The urge to move the legs usually is due to unpleasant feelings in the legs. People with RLS describe these feelings as:
b. Children may describe RLS symptoms differently from adults.
- Hard to describe
RLS gets its name from the urge to move the legs when sitting or lying down. This urge is due to unpleasant feelings in the legs that are relieved by movement. Typical movements are:
| "Motor restlessness, expressed as activity, that relieves the urge to move."|
c. Worsening of symptoms at rest
- Pacing and walking
- Jiggling the legs
- Stretching and flexing
- Tossing and turning
- Rubbing the legs
| "Worsening of symptoms by relaxation."|
The unpleasant feelings in RLS usually occur in the lower leg (calf). But the feelings can occur at any place between the thigh and the ankle and also in the arm. The feelings are worse when lying down or sitting for a long period of time. d. Worsening of symptoms in the evening or night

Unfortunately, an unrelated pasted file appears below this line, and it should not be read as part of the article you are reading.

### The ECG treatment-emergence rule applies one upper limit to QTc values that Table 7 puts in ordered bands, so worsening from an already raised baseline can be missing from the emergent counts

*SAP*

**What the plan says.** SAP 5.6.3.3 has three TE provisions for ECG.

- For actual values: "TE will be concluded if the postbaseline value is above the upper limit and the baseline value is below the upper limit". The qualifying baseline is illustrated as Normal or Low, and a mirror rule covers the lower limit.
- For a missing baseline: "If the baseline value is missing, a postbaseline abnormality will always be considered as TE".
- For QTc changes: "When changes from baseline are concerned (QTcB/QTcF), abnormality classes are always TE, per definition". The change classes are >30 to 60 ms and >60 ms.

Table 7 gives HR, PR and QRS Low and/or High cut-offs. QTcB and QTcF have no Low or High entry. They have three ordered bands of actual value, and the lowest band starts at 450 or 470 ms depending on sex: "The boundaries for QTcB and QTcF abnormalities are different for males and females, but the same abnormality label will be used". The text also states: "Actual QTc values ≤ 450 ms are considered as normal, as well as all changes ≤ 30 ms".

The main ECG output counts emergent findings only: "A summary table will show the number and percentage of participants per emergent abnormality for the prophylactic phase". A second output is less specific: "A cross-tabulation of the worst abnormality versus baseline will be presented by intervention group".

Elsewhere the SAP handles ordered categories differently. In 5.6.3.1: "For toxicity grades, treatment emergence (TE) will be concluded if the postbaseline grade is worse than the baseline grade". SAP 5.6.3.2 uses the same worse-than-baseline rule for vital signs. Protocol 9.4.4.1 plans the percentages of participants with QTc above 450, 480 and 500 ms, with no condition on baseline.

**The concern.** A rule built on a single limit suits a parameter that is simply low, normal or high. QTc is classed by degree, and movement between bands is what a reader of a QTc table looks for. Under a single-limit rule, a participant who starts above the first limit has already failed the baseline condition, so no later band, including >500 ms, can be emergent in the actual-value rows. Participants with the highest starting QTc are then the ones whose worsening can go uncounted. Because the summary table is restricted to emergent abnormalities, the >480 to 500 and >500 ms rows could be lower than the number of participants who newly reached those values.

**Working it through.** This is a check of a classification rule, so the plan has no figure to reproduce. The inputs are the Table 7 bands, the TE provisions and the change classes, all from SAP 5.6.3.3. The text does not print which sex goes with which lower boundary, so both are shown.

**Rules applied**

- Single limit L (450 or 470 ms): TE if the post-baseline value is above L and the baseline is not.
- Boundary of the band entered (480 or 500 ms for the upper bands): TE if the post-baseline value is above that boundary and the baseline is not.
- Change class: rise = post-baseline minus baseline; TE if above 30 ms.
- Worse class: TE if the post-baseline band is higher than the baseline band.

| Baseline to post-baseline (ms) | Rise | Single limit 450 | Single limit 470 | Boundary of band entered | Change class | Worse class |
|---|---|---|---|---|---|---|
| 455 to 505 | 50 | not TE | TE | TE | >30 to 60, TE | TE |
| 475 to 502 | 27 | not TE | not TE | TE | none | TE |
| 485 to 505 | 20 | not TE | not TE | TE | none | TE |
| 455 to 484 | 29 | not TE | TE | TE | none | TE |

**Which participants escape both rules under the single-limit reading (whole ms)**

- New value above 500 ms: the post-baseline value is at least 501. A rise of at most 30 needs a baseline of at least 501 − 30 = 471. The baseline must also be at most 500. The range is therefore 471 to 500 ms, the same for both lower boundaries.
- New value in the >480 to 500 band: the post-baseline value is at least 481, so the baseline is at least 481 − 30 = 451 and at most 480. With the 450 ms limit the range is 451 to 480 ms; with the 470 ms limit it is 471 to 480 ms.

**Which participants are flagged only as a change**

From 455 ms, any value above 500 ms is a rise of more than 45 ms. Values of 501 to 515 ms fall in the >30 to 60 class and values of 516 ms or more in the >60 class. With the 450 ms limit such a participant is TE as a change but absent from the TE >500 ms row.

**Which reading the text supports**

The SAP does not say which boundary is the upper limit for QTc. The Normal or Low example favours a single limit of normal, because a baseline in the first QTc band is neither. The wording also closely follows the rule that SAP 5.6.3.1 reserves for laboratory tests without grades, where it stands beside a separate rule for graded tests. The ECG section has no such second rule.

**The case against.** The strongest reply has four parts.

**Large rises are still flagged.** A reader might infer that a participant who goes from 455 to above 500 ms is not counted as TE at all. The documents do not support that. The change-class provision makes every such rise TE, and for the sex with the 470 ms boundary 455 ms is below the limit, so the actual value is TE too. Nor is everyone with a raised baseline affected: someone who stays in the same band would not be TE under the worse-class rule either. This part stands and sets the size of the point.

Most people find the symptoms to be less noticeable during the day and more pronounced in the evening or at night, especially during the onset of sleep. For many people, the symptoms disappear by early morning, allowing for more refreshing sleep at that time.
| "Variability over the course of the day-night cycle, with symptoms worse in the evening and early in the night."|
Effects of Restless Leg Syndrome
RLS can make it hard to fall asleep and stay asleep. People with RLS often don’t get enough sleep and may feel tired and sleepy during the day. This can make it difficult to:
- Concentrate, making it harder to learn and remember things
- Carry out other usual daily activities
- Take part in family and social activities
Not getting enough sleep can also make a person feel depressed or have mood swings.